Hello my lovely writers and friends....I have missed you (and all the poetry sites, and all your writings) something fierce these past weeks. Though I did need some time to myself to recoup. To organize some projects. And, most importantly, to work on my own self.
I've picked up some great books since my departure. I have written a few poems, and numerous articles for Pink.Girl.Ink. Press. (you'll see those posting in the coming months).
I'm excited to share a lovely poem I found during my absence. Not only did this poem inspire me to write my own poem of untruth, but the concept just really got me. Maybe it's my obsession with cafes, or perhaps it is my quick agility to try on new personas and new atmospheres (however prefabricated or imaginary) through words and writing.
This poem really just reminded me of myself, the plight I have to wish I could step into new skin sometimes. The sight of all those people in the world, so busy, so interesting...most I do not know, yet feeling any one could belong to me...as a sister, friend, lover. All the no-name faces in restaurant windows and news-stand lines, grocery store aisles and behind the wheels of shiny cars at stoplights...each one anonymous to me...yet a definite place-holder in someone else's life.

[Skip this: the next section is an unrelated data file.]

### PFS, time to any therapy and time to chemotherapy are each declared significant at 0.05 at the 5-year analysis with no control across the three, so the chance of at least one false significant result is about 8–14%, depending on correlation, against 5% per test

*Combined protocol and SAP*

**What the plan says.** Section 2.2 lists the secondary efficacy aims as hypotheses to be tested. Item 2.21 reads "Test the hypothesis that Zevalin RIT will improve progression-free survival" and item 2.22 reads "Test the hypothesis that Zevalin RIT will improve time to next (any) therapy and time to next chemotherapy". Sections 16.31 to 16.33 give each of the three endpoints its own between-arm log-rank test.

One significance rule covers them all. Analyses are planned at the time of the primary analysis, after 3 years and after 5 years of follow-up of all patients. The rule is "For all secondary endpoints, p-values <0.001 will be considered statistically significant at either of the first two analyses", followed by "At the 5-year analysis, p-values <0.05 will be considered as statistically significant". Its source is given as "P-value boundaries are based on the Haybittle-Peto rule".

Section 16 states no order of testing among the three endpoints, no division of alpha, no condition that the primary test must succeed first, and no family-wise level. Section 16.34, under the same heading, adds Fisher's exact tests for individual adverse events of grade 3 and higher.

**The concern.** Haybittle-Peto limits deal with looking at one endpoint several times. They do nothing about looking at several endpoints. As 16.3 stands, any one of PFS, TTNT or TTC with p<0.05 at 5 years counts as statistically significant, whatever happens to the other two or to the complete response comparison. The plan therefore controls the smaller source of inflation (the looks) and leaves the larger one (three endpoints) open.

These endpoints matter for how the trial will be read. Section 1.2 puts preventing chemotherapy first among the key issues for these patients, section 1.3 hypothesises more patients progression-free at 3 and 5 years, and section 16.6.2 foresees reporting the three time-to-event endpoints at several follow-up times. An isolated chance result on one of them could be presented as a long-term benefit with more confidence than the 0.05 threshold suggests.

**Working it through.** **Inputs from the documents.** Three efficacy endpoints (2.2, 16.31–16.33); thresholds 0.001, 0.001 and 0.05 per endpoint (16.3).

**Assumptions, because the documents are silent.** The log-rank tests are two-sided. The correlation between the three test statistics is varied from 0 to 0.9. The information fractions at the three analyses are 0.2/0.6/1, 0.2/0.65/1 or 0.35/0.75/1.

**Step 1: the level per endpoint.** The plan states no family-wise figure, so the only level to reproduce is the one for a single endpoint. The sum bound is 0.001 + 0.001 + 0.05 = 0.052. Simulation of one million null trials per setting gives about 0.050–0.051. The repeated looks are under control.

This poem made me wonder about chance meetings. About coincidence. About what we long for, verses what we get. And that, perhaps, writing is the universal fix for whatever we find absent in our lives....as this writer obviously wishes for the sister she never had.
by Karin Gottshall
Sometimes I say I'm going to meet my sister at the cafe-
even though I have no sister- just because it's such
a beautiful thing to say. I've always thought so, ever since
I read a novel in which two sisters were constantly meeting
in cafes. Today, for example, I walked alone
on the wet sidewalk, wearing my rain boots, expecting
someone might ask where I was headed. I bought
a steno pad and a watch battery, the store windows
fogged up. Rain in April is a kind of promise, and it costs
nothing. I carried a bag of books to the cafe and ordered
tea. I like a place that's lit by lamps. I like a place
where you can hear people talk about small things,
like the difference between azure and cerulean,
and the price of tulips. It's going down. I watched
someone who could be my sister walk in, shaking the rain
from her hair. I thought, even now florists are filling
their coolers with tulips, five dollars a bundle. All over
the city there are sisters. Any one of them could be mine.